you have ever driven through the center of Florida, you’ve
probably seen cows grazing or resting under shade trees. These
cows were almost certainly being raised for beef. Although the
horrible final destination for dairy cows is the same as with
beef cattle—the slaughterhouse—dairy cows in Florida
spend much of their lives on concrete, confined in overcrowded
and disease-ridden farms.
Production in Florida
farming is one of Florida’s biggest animal industries, second
only to the beef cattle industry in dollar value. For decades,
the number of dairy farms in Florida has been in decline, while
the size of herds on individual farms has increased dramatically.
Today, most dairy farms in Florida have between 500 and 1000 cows,
and several huge mega-dairies have over 3000 cows!
lives of dairy cows are a bleak cycle of pregnancy, birth and
milking to provide one thing—milk for human consumption.
heat and humidity of Florida’s climate makes life difficult
for dairy cows. Florida’s hot and wet conditions also increase
health problems such as mastitis, a common but serious bacterial
infection of the mammary gland.
an attempt to fight the heat, and to better control waste, farms
confine cows in warehouse-sized buildings that have giant fans
running 24 hours a day. But confining cows creates other problems.
As a result of standing on concrete, and from lack of exercise,
dairy cows commonly suffer from painful feet or leg injuries.
Lameness is one of the most frequent reasons that dairy farmers
Short, Sad Life of a Dairy Cow
Like other mammals, cows have to give birth in order to produce
milk. Immediately after giving birth, the dairy cow’s calf
is forcibly taken from her and fed artificially.
calves are of little value to the dairy industry, so dairy farmers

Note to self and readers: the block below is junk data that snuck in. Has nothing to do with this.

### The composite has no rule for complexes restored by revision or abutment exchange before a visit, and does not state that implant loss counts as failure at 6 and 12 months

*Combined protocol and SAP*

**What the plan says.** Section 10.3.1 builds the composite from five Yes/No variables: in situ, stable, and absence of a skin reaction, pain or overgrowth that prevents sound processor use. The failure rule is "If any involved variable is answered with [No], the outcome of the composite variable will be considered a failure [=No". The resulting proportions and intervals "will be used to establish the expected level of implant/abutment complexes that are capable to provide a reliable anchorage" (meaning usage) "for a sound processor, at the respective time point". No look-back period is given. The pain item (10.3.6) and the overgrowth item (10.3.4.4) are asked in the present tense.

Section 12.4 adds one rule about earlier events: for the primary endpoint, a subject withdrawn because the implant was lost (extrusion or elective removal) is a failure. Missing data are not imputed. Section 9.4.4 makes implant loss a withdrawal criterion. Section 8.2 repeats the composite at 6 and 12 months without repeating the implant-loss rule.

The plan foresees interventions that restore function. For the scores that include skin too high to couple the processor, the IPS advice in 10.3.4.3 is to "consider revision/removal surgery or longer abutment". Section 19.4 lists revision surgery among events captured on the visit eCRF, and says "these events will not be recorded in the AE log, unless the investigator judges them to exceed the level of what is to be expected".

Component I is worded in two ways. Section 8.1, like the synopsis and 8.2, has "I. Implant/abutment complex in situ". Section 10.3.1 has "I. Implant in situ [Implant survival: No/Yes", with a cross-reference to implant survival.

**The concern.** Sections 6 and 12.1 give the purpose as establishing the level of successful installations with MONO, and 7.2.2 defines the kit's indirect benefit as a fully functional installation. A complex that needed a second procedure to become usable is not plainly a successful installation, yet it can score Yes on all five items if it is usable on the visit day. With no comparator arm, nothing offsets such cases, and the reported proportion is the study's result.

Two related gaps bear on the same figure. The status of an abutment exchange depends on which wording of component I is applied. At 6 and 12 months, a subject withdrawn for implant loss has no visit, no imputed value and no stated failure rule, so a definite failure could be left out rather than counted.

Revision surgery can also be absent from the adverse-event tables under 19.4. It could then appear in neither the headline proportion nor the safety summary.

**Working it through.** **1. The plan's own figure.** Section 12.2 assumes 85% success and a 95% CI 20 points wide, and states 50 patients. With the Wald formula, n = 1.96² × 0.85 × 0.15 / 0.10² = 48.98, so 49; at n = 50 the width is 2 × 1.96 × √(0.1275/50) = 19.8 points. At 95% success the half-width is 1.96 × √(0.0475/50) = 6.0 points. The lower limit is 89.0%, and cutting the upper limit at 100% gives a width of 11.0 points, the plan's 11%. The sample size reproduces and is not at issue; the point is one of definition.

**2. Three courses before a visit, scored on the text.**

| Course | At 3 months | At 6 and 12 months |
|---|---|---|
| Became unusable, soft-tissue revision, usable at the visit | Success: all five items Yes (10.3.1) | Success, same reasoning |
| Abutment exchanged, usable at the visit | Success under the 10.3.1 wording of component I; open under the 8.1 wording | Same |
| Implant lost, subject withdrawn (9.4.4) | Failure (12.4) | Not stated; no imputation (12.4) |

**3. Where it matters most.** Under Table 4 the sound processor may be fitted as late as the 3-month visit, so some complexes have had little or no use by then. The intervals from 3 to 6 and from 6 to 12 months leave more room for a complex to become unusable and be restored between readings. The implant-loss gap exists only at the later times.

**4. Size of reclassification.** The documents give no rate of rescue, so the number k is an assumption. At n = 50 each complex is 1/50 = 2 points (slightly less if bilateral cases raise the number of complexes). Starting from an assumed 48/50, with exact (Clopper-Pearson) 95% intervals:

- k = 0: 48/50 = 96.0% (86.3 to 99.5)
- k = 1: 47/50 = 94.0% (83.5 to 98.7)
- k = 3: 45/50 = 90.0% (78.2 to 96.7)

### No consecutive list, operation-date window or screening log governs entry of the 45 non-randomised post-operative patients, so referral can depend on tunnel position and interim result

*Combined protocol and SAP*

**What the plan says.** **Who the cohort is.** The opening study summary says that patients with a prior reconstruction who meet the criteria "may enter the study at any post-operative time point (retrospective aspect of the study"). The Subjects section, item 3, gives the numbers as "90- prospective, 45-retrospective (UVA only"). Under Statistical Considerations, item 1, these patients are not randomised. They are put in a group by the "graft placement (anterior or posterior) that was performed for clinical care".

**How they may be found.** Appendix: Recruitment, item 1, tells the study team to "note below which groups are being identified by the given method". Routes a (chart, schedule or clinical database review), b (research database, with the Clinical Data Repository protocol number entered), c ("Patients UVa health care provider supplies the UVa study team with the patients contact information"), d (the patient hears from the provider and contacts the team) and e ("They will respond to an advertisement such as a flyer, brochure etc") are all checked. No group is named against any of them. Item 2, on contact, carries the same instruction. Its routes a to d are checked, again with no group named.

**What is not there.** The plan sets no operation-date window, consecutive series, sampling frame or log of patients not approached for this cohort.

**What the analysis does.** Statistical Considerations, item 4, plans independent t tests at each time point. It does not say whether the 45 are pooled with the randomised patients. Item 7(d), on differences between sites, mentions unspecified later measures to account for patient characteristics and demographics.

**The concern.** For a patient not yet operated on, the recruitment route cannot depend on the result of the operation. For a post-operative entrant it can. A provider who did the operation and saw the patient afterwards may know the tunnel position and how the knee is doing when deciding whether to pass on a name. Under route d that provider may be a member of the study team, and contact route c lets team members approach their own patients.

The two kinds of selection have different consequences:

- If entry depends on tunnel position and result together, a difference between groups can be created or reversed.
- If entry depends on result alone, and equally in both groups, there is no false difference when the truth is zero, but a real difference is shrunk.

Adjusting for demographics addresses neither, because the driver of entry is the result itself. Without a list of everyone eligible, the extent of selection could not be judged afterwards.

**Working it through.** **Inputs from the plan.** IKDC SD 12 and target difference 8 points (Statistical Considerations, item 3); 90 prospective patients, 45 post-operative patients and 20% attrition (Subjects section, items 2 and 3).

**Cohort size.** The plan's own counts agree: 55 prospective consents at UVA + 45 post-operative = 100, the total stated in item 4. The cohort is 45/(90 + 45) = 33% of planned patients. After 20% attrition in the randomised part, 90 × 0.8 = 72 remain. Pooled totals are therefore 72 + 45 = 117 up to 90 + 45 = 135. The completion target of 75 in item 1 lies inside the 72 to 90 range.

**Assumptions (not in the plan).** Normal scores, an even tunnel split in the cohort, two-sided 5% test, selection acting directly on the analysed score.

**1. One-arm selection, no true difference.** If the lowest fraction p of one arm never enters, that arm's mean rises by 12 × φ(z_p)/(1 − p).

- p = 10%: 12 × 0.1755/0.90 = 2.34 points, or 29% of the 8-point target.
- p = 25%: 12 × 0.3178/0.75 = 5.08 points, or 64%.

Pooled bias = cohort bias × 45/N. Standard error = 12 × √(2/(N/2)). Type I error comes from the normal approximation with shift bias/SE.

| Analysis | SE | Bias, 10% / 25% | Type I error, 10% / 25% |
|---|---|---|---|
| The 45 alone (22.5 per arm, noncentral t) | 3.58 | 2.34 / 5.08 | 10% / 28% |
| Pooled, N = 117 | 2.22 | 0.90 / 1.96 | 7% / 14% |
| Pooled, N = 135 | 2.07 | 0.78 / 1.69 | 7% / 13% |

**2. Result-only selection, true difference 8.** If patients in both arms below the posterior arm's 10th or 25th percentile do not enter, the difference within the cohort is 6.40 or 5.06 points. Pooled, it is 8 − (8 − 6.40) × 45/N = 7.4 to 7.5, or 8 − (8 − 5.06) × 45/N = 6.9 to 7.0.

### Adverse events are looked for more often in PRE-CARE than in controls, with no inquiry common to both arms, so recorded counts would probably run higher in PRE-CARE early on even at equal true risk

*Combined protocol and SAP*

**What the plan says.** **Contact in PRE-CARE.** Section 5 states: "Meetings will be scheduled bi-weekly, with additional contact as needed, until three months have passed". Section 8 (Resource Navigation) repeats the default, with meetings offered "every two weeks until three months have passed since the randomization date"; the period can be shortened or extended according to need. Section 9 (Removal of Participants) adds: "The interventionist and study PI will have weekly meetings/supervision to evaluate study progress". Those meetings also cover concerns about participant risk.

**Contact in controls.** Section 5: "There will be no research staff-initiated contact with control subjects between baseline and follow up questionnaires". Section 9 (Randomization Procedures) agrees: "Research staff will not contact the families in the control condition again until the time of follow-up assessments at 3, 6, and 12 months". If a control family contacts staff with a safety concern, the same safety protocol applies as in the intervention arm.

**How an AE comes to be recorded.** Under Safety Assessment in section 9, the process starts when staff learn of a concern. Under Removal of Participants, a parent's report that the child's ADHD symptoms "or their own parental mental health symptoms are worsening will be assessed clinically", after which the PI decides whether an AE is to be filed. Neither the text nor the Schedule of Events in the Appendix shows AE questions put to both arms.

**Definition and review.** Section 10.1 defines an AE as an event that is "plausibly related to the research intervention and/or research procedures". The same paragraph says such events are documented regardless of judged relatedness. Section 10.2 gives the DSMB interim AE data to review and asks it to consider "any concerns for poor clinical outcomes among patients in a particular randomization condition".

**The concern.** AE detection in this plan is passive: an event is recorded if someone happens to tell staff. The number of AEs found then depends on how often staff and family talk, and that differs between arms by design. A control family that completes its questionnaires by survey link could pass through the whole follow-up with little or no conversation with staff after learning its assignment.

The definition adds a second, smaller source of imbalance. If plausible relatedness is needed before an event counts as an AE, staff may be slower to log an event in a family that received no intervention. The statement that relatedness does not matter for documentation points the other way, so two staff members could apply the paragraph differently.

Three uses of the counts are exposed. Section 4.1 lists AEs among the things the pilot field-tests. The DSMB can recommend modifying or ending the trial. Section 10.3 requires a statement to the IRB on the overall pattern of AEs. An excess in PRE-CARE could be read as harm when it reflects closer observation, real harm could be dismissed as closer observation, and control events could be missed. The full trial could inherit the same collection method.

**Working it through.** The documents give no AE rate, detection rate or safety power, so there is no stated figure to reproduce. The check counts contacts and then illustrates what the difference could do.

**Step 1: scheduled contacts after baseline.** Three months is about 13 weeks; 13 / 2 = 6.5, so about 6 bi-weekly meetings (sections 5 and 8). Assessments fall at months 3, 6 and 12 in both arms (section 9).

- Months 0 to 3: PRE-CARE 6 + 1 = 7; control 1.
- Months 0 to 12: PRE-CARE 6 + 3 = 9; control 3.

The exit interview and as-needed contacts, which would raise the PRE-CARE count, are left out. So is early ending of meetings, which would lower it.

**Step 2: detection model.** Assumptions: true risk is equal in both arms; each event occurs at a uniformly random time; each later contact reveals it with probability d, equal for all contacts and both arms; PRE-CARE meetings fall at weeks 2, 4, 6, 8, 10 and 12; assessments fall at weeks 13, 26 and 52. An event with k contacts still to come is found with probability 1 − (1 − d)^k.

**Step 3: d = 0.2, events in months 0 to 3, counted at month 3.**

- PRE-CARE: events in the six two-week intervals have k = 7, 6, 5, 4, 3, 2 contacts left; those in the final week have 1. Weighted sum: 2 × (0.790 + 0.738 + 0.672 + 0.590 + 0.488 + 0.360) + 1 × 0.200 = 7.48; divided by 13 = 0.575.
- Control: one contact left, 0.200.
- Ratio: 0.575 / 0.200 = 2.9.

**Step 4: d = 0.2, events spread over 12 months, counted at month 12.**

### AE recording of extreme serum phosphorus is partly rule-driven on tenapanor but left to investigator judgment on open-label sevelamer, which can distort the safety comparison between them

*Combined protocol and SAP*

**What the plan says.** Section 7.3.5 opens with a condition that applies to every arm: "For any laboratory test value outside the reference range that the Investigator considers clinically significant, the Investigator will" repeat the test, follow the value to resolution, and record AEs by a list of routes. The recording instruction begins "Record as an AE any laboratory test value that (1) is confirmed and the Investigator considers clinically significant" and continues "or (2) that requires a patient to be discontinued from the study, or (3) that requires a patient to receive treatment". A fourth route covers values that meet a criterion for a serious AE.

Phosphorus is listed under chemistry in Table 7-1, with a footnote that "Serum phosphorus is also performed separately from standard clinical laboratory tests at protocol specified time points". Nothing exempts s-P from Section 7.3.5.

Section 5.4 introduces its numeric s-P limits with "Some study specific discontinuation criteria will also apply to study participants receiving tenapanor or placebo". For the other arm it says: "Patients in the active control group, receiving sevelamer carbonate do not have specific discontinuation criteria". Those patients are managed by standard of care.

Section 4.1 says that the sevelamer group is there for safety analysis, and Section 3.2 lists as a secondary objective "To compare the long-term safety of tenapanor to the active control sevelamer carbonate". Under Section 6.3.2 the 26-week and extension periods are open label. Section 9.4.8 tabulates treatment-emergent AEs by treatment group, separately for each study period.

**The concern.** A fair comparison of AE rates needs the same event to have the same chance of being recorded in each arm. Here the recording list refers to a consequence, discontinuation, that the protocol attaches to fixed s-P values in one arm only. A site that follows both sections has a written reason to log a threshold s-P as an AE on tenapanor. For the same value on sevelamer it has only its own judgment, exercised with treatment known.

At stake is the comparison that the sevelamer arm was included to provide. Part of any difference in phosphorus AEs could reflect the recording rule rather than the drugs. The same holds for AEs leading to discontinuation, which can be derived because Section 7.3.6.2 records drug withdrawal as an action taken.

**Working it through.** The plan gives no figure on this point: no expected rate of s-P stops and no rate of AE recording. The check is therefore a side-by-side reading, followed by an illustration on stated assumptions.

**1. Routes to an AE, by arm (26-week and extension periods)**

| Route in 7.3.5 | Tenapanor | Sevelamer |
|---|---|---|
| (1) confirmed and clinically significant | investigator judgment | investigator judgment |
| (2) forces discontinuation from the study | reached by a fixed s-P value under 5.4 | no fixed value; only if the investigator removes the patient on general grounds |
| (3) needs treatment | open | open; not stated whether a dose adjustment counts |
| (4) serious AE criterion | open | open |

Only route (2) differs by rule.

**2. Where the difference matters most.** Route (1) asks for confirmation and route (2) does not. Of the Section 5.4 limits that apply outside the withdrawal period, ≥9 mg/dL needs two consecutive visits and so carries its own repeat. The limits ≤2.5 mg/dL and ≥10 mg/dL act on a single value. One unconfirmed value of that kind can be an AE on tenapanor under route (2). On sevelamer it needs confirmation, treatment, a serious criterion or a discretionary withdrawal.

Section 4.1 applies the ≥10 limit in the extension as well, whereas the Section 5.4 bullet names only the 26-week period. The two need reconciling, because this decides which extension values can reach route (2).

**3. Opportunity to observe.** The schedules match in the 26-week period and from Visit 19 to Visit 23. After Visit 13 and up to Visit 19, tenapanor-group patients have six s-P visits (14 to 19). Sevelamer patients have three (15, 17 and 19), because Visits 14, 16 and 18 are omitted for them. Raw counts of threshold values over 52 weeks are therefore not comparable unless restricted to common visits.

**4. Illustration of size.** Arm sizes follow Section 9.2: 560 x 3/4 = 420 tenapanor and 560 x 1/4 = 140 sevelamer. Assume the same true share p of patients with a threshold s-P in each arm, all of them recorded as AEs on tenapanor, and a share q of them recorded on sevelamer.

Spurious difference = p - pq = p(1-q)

sell them to the notoriously cruel veal industry (there would
be no veal without the dairy industry!), or just abandon them
at the farm. In 2000, workers at a dairy farm in Okeechobee were
caught on film dumping day-old calves in a pit, and shooting them
with a pistol.
female calves are moved into tiny, individual pens where they
spend the first weeks of their lives, cut off almost completely
from contact with other cows. A strip of fabric serves as shade.
Farmers claim that they must isolate calves to protect them from
infectious disease, noxious ammonia and other threats to young
animals that are common in modern dairy farms.
a calf leaves the pen, she will be dehorned, a painful and stressful
mutilation, usually conducted without anesthesia (farmers explain
that dehorning reduces injuries in the crowded dairy). Before
the calf turns two, she will be artificially inseminated and begin
her “productive life.” Cows are milked twice, even
three times per day, and are pushed to produce as much as 20,000
lbs of milk per year!
a few short years, a cow’s milk production declines and
she is sold for slaughter. Cows are also killed if they have difficulty
getting pregnant, or due to chronic mastitis or lameness, anything
that makes her no longer profitable. A cow’s natural lifespan
is 25 years or more.